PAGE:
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(Krauss, 1843)

Diagnosis:
Rostrum ending in three teeth; the lateral teeth are placed at the end of a ridge that is separated from the central part of the dorsal surface of the rostrum by a deep groove. On the central part itself a very shallow median groove is present. There are no ventral teeth on the rostrum. The antero-lateral border of the carapace with a single spine behind the eye. First pereiopods subchelate. Dactylus of adult male with a longitudinal groove on either lateral surface, and without a tooth on the cutting edge. Palm with two dorsal denticulate carinae. Merus without an anterodorsal spine. Coxae of first three pereiopods without spines.

Type:
Type locality of Gebia major capensis: "Tafelbai" ( = Table Bay, Cape Province, South Africa). Type material in Staatliches Museum für Naturkunde, Stuttgart, Germany, now lost; neotype locality: "Knysna, South Africa"; neotype male in ZMH, no. 29852.
Type locality of Gebia africana: "Port Elisabeth" (= Port Elizabeth, Cape Province, South Africa). Holotype in MZS, preserved dry, condition very poor.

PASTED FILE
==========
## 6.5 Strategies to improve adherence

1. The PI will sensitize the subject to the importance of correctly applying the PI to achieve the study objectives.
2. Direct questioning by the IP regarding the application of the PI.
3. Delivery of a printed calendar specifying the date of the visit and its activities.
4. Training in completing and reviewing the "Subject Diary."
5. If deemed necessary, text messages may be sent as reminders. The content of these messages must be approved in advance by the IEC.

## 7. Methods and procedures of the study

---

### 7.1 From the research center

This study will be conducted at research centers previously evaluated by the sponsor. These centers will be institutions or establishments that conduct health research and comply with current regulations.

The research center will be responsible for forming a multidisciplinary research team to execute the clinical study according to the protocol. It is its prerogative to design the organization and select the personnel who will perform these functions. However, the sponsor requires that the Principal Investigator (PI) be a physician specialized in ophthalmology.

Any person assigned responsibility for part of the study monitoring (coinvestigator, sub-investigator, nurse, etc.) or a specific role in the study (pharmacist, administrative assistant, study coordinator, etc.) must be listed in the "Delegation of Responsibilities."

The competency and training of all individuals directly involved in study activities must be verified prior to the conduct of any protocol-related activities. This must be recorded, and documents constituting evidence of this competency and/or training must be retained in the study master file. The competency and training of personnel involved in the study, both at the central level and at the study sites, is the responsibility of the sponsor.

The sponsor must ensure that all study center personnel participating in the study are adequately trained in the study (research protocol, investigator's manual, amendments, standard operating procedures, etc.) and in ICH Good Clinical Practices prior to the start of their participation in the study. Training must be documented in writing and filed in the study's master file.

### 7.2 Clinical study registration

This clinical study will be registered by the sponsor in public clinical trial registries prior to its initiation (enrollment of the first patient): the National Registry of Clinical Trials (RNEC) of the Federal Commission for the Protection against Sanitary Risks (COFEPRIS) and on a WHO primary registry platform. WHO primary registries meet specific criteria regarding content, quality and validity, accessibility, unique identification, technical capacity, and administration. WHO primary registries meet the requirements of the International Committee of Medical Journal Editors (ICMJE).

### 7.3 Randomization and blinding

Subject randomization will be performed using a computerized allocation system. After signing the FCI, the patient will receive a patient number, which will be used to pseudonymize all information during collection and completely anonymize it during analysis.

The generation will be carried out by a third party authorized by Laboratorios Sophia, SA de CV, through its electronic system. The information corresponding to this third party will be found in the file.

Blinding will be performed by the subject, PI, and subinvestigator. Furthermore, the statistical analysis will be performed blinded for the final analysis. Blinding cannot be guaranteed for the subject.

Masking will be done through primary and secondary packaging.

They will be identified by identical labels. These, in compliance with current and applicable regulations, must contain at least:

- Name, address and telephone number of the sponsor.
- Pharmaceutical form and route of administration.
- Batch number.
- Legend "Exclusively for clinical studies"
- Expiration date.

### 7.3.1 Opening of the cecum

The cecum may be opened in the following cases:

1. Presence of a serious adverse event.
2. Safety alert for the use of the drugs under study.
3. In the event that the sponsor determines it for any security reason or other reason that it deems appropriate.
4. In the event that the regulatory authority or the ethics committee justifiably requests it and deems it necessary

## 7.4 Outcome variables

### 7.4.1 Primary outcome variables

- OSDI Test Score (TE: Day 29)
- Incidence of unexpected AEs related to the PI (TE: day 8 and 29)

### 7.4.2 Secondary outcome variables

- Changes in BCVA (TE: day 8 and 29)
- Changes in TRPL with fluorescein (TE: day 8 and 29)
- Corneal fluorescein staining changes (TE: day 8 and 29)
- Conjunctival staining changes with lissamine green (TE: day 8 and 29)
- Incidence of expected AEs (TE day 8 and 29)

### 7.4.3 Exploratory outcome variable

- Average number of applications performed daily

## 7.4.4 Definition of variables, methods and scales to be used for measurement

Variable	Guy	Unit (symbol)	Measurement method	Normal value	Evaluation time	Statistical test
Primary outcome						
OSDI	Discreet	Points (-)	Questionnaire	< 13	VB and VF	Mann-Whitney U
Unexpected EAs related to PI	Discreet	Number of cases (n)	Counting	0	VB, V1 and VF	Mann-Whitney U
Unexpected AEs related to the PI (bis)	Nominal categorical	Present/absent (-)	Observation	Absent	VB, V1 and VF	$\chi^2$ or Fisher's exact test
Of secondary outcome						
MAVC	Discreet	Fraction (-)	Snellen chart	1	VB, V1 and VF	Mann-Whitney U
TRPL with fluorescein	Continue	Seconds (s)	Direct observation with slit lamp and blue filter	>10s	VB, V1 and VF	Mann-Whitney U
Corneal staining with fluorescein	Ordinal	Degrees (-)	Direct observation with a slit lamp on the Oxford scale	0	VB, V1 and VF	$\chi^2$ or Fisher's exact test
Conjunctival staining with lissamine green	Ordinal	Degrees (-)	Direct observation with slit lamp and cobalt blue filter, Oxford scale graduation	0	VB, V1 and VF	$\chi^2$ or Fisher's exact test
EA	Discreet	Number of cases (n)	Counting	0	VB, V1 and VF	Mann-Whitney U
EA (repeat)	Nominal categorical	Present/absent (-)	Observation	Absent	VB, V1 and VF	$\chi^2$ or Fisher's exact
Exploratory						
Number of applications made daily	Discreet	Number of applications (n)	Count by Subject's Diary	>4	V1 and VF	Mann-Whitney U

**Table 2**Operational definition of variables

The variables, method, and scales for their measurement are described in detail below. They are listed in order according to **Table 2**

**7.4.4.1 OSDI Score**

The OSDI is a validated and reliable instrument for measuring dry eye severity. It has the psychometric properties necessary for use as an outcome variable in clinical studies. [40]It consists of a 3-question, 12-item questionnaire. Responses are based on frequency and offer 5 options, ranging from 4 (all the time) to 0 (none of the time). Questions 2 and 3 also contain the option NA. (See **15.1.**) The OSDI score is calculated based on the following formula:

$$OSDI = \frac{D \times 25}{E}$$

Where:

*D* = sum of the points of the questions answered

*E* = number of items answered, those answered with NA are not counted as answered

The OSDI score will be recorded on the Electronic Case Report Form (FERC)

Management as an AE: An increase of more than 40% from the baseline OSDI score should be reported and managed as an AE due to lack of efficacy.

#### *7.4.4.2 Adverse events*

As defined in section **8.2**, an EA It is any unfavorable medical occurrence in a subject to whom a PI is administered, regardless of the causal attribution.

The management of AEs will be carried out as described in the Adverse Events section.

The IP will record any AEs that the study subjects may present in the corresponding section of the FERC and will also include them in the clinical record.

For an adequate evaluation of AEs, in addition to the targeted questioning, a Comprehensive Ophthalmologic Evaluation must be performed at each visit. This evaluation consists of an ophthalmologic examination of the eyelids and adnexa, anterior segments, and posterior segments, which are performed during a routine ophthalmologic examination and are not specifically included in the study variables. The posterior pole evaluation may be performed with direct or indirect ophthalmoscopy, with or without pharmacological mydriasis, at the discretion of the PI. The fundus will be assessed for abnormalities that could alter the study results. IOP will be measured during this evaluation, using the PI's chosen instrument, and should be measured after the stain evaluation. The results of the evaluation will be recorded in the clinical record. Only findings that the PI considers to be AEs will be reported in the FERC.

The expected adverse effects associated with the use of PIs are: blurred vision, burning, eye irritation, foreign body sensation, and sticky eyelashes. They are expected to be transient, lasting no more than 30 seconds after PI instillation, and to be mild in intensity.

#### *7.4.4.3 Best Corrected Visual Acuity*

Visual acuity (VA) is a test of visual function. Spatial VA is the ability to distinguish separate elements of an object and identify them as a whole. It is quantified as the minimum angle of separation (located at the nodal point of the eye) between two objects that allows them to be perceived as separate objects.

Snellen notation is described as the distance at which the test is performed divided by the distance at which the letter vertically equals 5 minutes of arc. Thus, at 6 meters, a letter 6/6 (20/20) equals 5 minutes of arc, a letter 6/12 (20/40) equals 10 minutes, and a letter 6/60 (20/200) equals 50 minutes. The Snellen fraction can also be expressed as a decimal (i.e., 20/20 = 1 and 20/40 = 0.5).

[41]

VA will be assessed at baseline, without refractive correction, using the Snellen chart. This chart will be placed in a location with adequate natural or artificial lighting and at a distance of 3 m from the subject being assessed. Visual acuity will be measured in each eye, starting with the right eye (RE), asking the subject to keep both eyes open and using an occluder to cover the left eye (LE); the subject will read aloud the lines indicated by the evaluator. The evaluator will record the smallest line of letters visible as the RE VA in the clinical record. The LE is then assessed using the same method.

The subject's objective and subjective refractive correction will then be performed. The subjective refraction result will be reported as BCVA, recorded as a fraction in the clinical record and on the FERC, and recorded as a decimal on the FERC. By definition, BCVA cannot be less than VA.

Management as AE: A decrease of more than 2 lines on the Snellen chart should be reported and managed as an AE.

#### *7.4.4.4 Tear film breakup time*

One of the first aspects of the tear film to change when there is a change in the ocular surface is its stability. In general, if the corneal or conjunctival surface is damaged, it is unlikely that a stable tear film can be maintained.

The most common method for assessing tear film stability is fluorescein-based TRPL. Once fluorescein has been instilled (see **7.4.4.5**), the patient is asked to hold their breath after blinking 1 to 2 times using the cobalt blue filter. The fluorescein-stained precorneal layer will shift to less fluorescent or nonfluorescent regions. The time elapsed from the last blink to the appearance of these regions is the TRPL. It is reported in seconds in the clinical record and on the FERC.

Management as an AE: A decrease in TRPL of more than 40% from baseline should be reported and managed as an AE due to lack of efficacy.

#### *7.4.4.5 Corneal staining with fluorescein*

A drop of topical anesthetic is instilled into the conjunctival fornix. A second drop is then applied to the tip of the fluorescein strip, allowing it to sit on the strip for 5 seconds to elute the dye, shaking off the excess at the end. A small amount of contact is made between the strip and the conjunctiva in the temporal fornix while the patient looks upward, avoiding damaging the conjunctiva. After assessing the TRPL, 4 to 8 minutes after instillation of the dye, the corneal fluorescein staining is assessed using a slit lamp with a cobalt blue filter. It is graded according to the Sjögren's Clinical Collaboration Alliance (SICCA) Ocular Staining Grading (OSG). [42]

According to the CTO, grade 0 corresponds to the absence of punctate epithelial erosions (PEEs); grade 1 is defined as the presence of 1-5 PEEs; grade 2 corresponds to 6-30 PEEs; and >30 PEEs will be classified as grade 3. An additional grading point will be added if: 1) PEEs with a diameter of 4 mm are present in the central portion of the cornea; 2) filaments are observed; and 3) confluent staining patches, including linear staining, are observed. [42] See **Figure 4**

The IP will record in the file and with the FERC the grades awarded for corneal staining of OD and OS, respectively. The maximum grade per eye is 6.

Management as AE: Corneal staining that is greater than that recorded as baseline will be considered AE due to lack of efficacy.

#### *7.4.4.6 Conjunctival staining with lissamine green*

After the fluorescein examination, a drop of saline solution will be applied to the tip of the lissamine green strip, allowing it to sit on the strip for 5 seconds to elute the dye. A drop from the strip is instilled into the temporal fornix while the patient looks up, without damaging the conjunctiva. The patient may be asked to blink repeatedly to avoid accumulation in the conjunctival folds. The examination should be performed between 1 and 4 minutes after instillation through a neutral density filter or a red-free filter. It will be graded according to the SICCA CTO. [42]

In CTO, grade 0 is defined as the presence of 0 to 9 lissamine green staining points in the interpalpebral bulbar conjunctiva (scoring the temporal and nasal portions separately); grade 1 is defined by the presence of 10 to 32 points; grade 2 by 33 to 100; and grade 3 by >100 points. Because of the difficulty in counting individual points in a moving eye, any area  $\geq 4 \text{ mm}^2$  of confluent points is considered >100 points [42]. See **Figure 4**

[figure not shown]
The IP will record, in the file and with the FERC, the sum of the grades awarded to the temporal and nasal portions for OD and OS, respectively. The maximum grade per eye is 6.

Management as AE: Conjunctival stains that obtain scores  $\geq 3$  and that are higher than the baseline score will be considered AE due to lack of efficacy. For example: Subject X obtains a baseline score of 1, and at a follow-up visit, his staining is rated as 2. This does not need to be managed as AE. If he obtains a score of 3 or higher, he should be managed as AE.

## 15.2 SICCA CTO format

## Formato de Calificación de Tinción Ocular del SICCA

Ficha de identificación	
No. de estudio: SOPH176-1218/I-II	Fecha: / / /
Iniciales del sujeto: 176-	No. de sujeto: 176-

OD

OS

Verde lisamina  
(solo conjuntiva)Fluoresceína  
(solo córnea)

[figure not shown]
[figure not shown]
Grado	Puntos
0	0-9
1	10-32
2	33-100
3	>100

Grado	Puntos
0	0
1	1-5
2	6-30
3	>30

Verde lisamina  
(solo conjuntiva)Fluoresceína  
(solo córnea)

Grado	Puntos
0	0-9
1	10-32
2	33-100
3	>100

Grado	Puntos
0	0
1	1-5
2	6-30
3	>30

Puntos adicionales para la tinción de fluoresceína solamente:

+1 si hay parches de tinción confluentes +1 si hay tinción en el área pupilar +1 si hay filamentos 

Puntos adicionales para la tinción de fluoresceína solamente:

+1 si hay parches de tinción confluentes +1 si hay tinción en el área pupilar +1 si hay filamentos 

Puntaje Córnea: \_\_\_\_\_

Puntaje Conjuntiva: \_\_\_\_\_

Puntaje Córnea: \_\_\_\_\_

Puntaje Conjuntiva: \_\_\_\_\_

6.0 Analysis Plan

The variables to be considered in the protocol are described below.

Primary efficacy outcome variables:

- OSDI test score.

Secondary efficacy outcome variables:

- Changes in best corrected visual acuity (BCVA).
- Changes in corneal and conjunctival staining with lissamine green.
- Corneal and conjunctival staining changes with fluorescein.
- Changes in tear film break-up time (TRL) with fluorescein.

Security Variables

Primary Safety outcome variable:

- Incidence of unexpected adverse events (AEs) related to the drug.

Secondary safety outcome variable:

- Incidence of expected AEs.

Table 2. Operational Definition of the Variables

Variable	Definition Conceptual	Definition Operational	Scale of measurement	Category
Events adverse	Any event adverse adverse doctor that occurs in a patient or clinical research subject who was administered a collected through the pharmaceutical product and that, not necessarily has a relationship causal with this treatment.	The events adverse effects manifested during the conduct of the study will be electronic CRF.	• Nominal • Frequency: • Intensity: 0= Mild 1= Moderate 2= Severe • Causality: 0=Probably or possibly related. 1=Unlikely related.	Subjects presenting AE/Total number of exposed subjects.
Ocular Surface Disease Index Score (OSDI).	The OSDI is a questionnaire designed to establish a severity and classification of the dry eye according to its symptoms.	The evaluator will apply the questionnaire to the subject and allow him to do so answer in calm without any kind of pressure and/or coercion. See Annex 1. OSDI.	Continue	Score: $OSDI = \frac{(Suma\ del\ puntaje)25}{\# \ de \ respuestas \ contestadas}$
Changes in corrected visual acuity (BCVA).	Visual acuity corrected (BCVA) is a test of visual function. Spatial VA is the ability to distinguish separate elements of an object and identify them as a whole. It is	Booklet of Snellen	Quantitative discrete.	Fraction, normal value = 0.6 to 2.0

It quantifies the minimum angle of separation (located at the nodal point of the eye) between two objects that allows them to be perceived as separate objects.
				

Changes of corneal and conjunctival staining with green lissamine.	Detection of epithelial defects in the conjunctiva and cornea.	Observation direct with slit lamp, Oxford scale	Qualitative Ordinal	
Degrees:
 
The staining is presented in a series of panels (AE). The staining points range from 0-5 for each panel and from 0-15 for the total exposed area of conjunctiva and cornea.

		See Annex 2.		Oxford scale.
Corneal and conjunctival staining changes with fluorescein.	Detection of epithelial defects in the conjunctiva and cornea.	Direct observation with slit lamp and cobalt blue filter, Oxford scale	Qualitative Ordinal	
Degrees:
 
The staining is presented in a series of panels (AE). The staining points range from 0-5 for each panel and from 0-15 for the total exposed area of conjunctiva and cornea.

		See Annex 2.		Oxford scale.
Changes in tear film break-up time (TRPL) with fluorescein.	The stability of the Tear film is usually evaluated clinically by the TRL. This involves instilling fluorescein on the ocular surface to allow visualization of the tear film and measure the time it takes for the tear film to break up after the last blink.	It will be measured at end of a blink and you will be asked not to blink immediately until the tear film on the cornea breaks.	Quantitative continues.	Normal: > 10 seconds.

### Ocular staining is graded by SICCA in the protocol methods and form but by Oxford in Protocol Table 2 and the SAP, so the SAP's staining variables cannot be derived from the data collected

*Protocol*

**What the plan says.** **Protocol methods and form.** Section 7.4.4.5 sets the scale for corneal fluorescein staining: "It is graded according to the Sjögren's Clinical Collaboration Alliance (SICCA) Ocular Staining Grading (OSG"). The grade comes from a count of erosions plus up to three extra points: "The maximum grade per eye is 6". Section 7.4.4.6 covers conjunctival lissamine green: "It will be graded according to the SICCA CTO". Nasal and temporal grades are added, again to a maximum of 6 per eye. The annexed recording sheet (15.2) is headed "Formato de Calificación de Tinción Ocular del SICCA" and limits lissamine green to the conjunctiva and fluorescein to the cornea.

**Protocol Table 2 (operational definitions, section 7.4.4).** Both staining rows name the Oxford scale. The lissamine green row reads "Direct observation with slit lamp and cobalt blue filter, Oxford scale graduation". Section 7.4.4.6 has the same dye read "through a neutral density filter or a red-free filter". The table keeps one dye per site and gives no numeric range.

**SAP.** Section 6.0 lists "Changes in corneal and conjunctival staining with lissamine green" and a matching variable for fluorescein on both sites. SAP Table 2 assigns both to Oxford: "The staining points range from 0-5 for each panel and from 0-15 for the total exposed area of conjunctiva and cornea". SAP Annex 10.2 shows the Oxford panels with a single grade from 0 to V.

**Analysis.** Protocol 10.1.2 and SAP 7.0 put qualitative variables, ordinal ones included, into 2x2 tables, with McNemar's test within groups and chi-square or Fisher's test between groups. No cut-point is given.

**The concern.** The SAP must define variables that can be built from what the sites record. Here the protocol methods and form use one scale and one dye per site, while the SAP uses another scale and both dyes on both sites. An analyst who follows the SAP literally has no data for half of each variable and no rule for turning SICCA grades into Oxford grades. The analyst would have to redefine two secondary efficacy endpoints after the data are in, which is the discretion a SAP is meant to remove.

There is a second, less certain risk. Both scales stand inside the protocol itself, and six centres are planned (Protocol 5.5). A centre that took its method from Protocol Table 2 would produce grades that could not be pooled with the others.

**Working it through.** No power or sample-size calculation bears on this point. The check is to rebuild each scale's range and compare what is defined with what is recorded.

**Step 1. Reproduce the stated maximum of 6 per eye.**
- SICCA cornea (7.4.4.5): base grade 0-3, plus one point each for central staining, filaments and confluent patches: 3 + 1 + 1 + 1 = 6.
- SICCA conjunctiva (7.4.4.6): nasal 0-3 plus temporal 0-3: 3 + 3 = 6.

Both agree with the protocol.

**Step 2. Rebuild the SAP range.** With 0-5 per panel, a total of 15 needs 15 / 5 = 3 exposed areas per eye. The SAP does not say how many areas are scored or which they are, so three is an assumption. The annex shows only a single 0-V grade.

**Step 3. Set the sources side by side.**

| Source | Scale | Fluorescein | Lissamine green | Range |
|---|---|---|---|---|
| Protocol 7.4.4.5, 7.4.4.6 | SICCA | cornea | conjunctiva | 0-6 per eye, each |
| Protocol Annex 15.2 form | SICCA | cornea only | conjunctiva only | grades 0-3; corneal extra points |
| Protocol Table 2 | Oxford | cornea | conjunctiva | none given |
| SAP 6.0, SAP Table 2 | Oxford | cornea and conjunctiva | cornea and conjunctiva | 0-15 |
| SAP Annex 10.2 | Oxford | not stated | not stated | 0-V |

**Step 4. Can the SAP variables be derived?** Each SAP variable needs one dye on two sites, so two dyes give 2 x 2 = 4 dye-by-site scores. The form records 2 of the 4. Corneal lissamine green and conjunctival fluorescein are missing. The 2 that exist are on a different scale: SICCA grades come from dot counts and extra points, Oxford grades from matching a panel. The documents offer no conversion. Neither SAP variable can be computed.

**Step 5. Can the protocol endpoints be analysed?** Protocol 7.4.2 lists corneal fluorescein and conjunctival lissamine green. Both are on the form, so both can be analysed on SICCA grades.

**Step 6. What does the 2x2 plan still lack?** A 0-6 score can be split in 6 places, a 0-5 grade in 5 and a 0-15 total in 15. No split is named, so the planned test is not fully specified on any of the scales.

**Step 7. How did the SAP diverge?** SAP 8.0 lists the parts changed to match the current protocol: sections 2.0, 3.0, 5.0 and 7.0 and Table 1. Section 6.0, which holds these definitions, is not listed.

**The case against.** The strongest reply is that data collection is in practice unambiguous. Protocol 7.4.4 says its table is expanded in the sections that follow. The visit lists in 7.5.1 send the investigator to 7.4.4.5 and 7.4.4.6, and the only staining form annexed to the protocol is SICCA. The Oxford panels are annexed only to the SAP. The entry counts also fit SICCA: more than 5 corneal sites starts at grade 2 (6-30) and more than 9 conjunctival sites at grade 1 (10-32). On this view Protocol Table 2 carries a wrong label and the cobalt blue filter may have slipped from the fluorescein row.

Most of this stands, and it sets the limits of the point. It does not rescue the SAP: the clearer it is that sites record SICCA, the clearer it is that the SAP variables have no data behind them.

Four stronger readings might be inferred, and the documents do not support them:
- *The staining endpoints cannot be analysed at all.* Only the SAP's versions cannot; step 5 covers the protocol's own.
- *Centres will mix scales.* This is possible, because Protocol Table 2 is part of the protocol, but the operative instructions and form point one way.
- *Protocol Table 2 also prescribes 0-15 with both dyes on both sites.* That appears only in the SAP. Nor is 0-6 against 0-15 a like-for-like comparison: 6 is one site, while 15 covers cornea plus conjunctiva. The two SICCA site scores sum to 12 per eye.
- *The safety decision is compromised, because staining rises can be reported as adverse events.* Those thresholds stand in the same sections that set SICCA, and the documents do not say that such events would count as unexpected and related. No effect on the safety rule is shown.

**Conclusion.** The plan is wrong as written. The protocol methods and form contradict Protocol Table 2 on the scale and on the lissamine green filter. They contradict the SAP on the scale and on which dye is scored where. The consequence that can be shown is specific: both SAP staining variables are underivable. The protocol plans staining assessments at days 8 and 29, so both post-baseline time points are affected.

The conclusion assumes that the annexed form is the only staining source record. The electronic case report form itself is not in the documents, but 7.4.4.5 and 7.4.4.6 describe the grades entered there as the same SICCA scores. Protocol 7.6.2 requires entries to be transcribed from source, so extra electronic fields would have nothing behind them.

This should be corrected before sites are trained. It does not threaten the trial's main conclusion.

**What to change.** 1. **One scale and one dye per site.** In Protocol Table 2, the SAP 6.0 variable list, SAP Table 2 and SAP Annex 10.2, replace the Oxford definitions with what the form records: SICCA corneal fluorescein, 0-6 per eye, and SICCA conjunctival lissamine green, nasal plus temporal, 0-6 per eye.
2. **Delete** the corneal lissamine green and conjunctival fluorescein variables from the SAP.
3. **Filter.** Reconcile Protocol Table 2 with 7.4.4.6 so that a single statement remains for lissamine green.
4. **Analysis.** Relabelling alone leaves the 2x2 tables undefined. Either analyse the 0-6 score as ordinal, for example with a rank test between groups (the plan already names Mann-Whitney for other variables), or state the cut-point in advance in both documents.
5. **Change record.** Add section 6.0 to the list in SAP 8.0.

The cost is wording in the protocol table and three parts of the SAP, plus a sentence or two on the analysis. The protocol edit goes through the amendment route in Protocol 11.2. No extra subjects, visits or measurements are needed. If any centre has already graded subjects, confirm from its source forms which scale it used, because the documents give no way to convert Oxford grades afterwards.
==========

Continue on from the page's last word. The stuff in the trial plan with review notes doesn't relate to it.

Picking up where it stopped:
Geographical Distribution:
Southern Africa from Olifants River estuary (Atlantic coast of Cape Province, South Africa) to Delagoa Bay ( = Bay of Lourenço Marques, Mozambique).

Habitat and Biology:
"Burrows in the sandy mud of estuaries from mid-tide to LWS [ = Low water spring tide]. A detritus feeder" (Day, 1969: 108)

Size:
Total body length 1.5 to 1.6 cm, ovigerous females 2.7 to 6.5 cm.

Interest to Fisheries:
In South Africa the species is "used extensively as bait" (Day, 1969: 108), but there are restrictions to its collecting, as according to the law each person may collect "not more than fifty per day and the prawns may not be disturbed or removed by means of a shovel, fork or spade" (Tietz and Robinson, 1974: 8).

Cape mud shrimp (Upogebia capensis)